An industry report released in May documented the Q1 2016 state of the Cape Town and Johannesburg commercial property markets. In the Cape, over 18 000m2 of office space was taken up in the period, reflecting stable demand and a vacancy rate of 7.2% carried over from Q4 2015. Retail space saw a decline in vacancies, due to a boost in retail sales in the economy. This momentum, however, depends on how long consumers can continue to support retail growth. Given the recent hike in inflation and interest rates, businesses have opted for a cautiously optimistic approach.

A separate analysis of the national industrial market found that the country is in the midst of sustained demand for industrial real estate. The decline of the primary sectors and hard manufacturing has been accompanied by a significant increase in consumer goods imports, resulting in the rapid upgrading of storage, logistics, and warehouse space (totalling some 11.9 million square metres over the past decade). Committed reinvestment in ports, railways and roads has become apparent, owing also to the industrialisation of previously underserviced provinces.

The Eastern Cape, Northern Cape, North West, Mpumalanga, and Limpopo markets have all had double-digit growth in light industrial premises over the past ten years, highlighting the elevated logistics activity countrywide. The storage and distribution sector currently accounts for 9% of national GDP.

Cape Town Central City surges

The Cape Town Central City Improvement District (CCID), through its annual report, enables investors and industry to track the drivers of transformation in the Central City area. Since 2012, the CBD and Foreshore have experienced unprecedented modernisation and urban renewal. Most notable is the meteoric growth of combined business and leisure, as well as the distinct geographical nodes in the Central City.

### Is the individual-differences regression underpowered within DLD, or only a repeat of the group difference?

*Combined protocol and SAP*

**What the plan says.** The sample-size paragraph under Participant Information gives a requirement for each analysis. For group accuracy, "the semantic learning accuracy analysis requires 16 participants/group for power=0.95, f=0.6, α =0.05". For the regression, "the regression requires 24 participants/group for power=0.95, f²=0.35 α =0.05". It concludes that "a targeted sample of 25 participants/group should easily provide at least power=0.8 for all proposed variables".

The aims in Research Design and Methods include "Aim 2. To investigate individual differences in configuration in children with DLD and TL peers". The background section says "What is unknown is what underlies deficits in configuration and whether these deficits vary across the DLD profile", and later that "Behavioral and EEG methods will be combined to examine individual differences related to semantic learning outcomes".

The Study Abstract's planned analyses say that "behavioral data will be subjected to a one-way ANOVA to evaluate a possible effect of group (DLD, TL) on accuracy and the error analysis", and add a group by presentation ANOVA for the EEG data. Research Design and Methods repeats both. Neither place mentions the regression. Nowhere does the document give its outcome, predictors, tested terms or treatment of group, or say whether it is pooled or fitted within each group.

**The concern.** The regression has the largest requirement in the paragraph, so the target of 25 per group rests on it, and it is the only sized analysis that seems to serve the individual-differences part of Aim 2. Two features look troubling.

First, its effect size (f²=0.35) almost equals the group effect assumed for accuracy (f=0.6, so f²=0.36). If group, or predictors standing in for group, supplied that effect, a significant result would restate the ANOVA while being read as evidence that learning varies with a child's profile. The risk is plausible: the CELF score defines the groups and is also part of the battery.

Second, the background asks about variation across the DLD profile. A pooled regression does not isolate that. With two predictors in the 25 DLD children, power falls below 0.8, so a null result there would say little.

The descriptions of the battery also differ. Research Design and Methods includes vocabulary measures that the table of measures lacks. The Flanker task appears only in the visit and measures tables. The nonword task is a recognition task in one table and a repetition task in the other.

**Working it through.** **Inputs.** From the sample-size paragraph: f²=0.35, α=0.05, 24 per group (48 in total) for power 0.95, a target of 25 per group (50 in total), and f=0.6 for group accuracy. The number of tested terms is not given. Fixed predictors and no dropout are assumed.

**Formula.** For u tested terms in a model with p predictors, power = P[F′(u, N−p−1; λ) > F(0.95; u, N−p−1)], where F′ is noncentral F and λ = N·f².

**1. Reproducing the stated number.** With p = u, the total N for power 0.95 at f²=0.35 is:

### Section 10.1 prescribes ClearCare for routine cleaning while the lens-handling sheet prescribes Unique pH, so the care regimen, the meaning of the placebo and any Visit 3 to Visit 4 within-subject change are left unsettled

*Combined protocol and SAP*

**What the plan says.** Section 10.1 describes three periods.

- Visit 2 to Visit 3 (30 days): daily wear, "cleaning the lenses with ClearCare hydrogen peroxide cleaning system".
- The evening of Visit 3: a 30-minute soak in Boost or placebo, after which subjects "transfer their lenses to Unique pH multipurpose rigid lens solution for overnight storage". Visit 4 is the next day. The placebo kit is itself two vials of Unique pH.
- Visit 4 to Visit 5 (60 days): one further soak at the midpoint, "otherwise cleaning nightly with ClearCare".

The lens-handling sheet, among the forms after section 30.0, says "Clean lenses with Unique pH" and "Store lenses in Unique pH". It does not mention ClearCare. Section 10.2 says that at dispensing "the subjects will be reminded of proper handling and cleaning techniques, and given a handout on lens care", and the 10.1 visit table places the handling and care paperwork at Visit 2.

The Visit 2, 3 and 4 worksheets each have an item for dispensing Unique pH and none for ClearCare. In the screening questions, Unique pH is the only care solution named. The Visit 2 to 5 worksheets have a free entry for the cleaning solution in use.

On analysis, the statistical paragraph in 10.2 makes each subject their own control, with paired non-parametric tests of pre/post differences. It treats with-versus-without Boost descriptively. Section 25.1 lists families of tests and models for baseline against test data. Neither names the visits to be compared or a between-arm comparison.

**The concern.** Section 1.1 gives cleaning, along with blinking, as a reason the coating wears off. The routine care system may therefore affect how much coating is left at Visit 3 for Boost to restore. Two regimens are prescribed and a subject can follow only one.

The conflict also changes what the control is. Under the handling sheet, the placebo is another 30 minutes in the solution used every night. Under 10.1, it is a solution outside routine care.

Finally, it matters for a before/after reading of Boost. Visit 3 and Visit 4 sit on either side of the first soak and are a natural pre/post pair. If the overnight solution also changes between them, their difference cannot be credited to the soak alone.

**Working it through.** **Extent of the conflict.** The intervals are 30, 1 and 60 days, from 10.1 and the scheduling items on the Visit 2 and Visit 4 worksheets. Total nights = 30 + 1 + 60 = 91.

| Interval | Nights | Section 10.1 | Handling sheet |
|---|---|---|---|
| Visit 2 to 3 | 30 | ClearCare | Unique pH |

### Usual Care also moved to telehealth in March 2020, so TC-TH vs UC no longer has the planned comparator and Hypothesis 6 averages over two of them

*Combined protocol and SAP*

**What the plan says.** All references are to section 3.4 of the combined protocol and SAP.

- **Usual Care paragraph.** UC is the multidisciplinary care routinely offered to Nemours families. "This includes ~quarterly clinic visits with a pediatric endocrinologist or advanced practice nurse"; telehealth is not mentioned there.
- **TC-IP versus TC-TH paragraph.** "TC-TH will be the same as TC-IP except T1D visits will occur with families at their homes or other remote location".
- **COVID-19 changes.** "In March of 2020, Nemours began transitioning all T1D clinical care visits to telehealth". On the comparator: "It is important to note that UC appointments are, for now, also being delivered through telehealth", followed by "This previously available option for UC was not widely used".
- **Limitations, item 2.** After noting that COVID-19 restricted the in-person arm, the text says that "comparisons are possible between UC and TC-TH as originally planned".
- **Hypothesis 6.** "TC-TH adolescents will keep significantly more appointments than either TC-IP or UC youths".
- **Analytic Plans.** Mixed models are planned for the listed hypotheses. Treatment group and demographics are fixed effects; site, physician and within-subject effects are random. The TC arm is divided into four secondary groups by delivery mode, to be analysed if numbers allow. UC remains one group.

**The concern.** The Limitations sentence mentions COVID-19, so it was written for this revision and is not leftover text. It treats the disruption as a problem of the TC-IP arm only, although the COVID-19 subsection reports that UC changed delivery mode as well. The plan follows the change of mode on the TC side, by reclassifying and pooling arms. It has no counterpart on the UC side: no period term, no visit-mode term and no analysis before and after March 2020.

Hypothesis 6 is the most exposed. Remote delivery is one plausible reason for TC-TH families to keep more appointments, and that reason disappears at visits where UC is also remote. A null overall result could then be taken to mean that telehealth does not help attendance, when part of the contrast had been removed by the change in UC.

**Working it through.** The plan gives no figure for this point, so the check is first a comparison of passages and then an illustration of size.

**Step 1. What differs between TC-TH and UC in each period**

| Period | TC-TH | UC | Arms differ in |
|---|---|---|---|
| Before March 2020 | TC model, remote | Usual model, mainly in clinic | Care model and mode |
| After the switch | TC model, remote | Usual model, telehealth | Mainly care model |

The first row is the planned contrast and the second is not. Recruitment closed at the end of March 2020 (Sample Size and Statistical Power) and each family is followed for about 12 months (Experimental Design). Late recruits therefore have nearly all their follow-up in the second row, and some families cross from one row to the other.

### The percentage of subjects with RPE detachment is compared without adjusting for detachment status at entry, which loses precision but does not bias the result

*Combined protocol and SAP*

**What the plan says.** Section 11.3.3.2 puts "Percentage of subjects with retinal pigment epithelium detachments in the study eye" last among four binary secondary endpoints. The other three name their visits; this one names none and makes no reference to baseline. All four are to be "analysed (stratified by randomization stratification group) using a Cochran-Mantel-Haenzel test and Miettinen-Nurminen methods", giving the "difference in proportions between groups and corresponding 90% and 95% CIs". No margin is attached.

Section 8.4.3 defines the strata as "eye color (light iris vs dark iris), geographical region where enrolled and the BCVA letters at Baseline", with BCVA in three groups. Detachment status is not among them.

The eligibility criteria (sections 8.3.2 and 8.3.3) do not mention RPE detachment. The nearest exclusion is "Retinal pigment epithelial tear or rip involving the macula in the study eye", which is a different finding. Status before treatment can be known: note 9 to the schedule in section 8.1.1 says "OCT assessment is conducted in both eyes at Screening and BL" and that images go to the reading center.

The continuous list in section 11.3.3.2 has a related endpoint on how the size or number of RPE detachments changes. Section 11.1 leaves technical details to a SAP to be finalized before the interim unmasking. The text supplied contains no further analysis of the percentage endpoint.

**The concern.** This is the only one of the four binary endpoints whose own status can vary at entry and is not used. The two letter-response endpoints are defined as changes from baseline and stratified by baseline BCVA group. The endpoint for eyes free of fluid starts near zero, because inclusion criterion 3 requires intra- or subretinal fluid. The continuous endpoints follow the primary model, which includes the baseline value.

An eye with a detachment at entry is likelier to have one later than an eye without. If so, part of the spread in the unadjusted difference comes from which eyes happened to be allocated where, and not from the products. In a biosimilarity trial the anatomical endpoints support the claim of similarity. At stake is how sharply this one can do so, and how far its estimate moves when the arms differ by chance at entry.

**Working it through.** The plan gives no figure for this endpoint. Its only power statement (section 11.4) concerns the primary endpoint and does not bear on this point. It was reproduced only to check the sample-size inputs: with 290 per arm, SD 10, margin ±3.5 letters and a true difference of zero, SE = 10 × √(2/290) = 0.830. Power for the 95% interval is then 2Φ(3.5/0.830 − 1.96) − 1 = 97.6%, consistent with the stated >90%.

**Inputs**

To support the legal, creative, financial, healthcare, and publishing sectors – fundamental to the CBD’s economy – landmark developments were initiated in 2012 and include the Portside, Touchstone House, 22 Bree St, the Civic Centre upgrade, and the CTICC expansion. Then, the CCID recorded an investment value of around R3.2 billion.

From 2012 onwards, investments have included Roggebaai Place, 33 Heerengracht, the Media24 upgrade, The Towers redevelopment, the KPMG building, the redevelopment of Triangle House, and the full upgrade of the Artscape complex and the Southern Sun Waterfront. These projects have boosted the investment value of the Central City by reportedly R4.6 billion. Added, are the V&A Waterfront’s latest developments (which are expanding towards the Foreshore with the future possibility of once more connecting the CBD to the sea), and the night-time and entertainment economies catering to the growing CBD residential and professional population.

Bree Street is the best example of these new nodes fusing business and leisure, and is rapidly evolving to become the CBD’s first 24-hour economy – retail and professional business during daytime, with popular after-work venues, eateries, and late-night bars in the evenings. The Central City Improvement District has recorded shops and restaurants opening along Bree street at the rate of one a month over the past year, with the flurry in activity and commercial interest spreading to surrounding streets. So far this year, there have been seven confirmed developments or redevelopments already (three with a combined value of R270 million), underscoring the rapid makeover happening in the Cape Town CBD and Foreshore for the foreseeable future.


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